It’s pretty common advice these days that if you want to understand your customer, you have to understand their pain points. At AAOS, one big pain point for surgeons is accountable care. Well to be more precise, the surgeons are struggling with a system that is unsustainable, and accountable care is a method for dealing with. Accountable care offers, for example an alternative to emphasizing healthcare rather than health, as Kevin Bozic put it. Bozic, who moderated the panel and is also on the AAOS board of directors said that accountable care could be an alternative to defensive medicine and a medical arms race. But that doesn’t mean accountable care in and of itself is simple.
Under accountable care, orthopedic surgeons will have to bear more risk, do more data entry and accounting work, and most importantly, fundamentally change from technicians to holistic caregivers. In the new system, care will shift from focusing on surgeries performed to overall outcome for the patient, including downstream care such as rehabilitation.
Care payments will mostly be bundled as acute care episodes.
The discussion didn’t close in too closely on orthopedic devices except in two particular instances, neither of which were encouraging. Those who think the devices used won’t be part of the calculation are going to be disappointed. In fact, Steven Schutzer, from the Connecticut Joint Replacement Institute, noted that in his hospital’s accountable care program, he told attendees that the single largest expense to one particular example, was the cost of the device. His point was that hospitals will have to emphasize both reimbursement, and clinical effectiveness in choosing devices to work with.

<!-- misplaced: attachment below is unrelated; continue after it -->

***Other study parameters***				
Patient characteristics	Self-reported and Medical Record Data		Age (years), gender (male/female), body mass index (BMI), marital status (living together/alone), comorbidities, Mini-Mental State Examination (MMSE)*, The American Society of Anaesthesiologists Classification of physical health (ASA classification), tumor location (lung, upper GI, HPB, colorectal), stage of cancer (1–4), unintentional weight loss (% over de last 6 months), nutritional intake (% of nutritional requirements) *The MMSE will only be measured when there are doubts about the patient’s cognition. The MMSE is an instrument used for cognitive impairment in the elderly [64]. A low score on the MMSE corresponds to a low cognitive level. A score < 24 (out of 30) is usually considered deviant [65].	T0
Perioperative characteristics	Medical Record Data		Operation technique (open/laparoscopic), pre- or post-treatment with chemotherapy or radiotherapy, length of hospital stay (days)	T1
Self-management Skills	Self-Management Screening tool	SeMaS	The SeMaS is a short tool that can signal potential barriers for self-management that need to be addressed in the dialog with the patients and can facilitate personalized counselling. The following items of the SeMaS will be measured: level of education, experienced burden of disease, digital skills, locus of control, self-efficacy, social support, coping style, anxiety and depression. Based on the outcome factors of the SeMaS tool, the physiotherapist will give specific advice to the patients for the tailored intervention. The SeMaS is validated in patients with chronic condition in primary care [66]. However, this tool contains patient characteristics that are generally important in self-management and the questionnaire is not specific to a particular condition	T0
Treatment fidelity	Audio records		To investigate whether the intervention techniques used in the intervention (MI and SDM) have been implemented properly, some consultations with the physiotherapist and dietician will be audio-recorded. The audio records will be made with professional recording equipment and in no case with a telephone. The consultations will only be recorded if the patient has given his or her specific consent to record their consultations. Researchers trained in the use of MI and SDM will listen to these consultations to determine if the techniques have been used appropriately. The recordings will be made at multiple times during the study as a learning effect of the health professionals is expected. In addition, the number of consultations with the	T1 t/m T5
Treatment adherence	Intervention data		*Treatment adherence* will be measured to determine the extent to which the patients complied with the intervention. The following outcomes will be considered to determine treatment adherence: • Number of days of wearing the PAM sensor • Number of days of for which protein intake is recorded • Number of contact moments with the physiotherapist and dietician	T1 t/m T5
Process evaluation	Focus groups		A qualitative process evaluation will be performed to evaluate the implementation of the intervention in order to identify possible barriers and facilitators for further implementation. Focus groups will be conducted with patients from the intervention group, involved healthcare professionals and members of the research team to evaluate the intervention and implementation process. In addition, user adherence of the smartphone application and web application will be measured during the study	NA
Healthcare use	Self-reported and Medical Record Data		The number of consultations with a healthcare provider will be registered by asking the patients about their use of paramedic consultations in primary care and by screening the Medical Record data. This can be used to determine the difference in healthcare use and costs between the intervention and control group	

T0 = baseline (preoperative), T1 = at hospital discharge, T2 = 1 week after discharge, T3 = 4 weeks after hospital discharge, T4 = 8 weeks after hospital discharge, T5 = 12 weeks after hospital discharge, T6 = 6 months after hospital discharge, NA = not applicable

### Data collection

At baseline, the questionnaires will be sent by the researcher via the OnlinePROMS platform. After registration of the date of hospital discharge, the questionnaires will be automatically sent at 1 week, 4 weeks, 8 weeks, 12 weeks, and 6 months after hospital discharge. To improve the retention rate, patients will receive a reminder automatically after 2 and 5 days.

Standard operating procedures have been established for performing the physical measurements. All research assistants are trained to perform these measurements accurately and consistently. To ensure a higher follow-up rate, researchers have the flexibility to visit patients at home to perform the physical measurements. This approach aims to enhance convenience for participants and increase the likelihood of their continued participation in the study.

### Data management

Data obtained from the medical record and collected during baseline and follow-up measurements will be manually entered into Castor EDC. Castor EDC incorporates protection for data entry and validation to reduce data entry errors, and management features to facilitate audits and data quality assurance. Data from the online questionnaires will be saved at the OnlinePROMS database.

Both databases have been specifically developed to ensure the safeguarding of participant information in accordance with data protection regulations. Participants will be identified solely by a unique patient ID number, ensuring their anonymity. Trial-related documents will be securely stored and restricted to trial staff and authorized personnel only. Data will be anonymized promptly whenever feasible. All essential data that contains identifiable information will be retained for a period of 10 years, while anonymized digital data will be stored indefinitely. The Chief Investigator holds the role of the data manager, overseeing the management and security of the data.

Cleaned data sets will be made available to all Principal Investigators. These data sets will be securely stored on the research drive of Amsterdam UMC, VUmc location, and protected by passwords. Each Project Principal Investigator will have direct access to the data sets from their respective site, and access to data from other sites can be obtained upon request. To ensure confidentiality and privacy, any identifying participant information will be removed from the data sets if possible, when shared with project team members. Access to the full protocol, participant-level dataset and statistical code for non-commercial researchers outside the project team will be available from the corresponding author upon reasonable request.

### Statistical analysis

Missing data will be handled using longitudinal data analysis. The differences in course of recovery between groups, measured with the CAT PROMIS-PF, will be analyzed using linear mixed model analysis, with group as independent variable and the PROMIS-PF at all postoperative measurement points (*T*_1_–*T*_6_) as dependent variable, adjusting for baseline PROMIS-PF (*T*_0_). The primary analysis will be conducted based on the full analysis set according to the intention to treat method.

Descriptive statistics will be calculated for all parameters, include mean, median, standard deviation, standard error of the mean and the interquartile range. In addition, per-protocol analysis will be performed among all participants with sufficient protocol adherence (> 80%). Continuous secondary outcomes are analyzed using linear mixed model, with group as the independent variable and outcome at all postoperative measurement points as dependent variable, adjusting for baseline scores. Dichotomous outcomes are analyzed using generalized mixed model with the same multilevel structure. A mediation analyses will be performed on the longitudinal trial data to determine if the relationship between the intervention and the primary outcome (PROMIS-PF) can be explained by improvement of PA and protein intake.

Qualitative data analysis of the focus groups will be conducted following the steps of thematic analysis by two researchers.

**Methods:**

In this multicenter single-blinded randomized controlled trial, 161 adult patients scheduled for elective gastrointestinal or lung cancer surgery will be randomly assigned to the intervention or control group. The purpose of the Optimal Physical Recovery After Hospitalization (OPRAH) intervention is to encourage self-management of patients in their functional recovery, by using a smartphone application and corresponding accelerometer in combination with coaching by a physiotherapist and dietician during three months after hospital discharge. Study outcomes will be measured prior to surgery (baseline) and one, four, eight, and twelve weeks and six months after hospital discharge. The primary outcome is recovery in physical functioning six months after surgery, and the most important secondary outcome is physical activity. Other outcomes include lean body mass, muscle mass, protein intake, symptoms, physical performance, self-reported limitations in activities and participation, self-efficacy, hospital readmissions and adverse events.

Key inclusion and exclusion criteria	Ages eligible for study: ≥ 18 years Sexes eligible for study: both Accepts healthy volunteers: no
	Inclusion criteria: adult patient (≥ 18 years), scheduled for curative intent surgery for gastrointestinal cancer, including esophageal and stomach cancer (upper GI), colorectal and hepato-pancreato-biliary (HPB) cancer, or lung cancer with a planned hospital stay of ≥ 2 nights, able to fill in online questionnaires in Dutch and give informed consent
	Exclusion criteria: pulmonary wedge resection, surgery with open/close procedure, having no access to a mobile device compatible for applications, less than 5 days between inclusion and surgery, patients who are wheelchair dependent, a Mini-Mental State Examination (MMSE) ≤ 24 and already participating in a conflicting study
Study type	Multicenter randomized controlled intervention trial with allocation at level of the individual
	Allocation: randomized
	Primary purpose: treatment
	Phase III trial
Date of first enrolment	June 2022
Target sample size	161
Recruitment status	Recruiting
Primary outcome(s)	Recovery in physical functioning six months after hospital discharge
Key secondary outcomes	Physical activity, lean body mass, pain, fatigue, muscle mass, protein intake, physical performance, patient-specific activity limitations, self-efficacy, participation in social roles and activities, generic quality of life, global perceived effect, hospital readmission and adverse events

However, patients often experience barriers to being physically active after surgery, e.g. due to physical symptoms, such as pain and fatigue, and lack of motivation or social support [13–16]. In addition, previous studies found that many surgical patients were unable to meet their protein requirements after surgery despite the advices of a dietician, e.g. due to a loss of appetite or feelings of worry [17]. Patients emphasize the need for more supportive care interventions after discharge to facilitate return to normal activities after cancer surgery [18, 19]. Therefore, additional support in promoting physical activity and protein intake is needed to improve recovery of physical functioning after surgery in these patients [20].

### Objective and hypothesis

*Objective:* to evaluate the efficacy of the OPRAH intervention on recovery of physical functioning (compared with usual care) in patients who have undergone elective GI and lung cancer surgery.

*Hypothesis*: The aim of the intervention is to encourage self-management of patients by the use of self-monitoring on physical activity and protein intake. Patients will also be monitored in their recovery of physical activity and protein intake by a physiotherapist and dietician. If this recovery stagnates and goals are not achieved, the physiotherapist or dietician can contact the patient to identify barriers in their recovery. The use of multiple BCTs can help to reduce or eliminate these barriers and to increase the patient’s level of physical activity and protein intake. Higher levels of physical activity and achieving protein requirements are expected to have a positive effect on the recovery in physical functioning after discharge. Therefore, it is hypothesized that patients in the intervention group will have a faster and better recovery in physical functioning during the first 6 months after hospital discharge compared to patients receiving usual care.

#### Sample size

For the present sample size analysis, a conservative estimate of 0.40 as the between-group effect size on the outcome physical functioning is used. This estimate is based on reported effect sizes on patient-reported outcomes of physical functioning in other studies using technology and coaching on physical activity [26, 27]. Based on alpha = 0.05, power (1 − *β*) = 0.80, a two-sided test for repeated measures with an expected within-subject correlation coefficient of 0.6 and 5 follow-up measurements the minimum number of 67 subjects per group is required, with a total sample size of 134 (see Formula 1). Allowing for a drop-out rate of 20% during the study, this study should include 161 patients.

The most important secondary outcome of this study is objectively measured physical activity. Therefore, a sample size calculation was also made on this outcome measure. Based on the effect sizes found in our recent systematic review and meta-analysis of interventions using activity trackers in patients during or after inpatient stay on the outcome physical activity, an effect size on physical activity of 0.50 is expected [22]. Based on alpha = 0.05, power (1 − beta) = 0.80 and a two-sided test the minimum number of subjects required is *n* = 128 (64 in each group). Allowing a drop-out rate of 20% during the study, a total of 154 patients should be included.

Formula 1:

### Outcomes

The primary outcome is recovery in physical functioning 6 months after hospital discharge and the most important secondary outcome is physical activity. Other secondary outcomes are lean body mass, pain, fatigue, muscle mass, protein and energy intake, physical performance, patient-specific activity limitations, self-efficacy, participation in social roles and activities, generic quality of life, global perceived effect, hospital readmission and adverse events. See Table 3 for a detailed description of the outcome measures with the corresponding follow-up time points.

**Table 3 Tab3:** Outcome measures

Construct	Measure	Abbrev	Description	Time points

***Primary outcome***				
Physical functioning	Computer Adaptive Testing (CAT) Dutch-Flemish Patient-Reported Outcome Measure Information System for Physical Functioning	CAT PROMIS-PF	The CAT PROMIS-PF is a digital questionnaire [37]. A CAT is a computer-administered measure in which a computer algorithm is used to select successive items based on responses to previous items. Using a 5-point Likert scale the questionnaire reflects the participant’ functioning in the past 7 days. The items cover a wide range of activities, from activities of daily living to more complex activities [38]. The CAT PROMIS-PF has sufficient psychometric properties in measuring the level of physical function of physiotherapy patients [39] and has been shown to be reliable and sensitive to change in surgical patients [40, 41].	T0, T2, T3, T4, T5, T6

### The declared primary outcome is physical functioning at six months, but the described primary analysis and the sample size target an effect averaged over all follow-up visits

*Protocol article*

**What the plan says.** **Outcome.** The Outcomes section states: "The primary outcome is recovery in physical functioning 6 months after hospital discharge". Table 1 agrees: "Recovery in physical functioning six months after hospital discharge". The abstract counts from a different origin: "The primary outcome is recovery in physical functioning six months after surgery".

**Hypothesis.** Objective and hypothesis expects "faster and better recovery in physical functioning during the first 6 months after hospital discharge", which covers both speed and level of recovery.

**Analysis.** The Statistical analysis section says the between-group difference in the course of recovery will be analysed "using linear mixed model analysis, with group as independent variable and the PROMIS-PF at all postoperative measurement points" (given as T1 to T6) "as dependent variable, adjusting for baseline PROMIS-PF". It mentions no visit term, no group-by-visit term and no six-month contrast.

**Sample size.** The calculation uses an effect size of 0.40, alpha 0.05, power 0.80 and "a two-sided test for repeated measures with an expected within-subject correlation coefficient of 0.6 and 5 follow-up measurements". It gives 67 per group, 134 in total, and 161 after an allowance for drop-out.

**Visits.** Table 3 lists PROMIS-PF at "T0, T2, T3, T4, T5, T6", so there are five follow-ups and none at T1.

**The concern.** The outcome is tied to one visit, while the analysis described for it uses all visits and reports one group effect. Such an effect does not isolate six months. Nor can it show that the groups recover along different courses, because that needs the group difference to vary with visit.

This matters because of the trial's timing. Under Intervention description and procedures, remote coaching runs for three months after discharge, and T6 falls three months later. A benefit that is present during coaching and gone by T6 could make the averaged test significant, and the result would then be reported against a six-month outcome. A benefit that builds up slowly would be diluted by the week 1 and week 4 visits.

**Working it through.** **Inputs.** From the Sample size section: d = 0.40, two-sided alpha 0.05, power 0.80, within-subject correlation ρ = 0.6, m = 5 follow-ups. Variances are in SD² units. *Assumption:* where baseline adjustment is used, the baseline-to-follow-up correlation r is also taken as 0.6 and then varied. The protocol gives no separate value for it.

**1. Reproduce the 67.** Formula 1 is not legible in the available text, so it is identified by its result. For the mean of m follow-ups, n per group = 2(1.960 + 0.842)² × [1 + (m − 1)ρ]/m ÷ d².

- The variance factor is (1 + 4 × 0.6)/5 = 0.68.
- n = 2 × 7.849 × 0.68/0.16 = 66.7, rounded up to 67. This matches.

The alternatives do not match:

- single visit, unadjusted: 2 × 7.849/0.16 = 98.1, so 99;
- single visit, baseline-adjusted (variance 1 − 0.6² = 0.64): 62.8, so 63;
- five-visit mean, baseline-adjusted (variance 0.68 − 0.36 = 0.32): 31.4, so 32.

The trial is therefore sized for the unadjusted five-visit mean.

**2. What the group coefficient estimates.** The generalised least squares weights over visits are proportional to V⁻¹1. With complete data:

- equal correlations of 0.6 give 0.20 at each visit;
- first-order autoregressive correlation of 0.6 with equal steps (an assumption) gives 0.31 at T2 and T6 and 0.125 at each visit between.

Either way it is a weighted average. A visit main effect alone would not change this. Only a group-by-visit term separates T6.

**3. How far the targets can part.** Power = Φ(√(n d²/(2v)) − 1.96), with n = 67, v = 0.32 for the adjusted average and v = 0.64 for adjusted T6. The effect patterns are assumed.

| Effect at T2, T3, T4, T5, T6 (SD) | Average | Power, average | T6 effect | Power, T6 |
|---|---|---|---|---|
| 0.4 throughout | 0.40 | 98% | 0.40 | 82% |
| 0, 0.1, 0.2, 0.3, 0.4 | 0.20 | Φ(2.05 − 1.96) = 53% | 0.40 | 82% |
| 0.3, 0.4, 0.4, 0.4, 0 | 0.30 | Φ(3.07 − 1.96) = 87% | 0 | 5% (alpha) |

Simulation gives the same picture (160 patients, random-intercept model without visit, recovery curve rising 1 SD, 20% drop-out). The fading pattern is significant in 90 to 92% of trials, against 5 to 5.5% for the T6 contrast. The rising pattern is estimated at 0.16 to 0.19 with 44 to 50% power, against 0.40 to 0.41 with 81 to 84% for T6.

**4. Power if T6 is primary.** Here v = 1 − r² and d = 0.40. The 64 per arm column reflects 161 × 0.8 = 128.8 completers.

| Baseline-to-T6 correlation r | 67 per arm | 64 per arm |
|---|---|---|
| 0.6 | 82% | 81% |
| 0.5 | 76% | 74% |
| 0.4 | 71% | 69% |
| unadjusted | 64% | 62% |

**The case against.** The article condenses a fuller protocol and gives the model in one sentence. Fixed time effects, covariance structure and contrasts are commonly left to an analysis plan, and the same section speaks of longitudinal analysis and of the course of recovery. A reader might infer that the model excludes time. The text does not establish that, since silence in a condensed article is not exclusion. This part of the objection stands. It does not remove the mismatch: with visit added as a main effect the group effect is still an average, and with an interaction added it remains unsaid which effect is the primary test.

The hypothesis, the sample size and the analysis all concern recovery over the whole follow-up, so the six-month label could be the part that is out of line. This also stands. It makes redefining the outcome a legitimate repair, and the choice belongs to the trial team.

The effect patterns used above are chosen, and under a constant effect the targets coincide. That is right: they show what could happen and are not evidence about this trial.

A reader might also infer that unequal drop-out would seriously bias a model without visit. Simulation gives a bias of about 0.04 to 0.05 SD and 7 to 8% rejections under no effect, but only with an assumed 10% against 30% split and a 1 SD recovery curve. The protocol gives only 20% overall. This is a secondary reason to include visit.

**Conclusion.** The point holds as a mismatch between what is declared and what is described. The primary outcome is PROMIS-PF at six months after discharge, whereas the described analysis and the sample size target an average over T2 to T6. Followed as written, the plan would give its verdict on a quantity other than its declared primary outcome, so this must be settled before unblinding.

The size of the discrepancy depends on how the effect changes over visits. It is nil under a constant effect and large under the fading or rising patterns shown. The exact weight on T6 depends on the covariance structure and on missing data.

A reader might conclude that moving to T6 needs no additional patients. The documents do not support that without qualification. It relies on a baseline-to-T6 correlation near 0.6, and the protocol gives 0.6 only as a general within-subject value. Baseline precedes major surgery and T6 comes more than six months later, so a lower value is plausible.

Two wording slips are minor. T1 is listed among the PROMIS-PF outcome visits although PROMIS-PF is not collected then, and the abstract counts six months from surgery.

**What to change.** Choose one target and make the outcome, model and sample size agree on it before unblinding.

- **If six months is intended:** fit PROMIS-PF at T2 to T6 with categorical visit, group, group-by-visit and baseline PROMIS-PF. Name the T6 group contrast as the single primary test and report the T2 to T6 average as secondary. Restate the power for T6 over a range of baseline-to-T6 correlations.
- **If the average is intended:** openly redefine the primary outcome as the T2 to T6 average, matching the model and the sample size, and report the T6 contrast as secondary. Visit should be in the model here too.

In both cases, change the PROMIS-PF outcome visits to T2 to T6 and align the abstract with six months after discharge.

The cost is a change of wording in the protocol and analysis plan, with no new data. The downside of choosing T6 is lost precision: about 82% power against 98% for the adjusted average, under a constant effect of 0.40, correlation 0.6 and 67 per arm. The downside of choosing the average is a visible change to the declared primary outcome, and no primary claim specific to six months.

Later on, during the Q&A, a surgeon from North Dakota asked why his hospital was discouraging him from using new technologies. The surgeon specifically asked about computer assisted surgical procedures. Boser, answered that some technologies in orthopedics that have come out in the last 20 years are incremental, and have shown minimal clinical superiority.
First, on that count, Boser is not being entirely fair. I could easily rattle off at least 5 orthopedic innovations that have dramatically improved health outcomes. But he does have a point that some technological advances will need to show the clinical effectiveness that can justify the costs.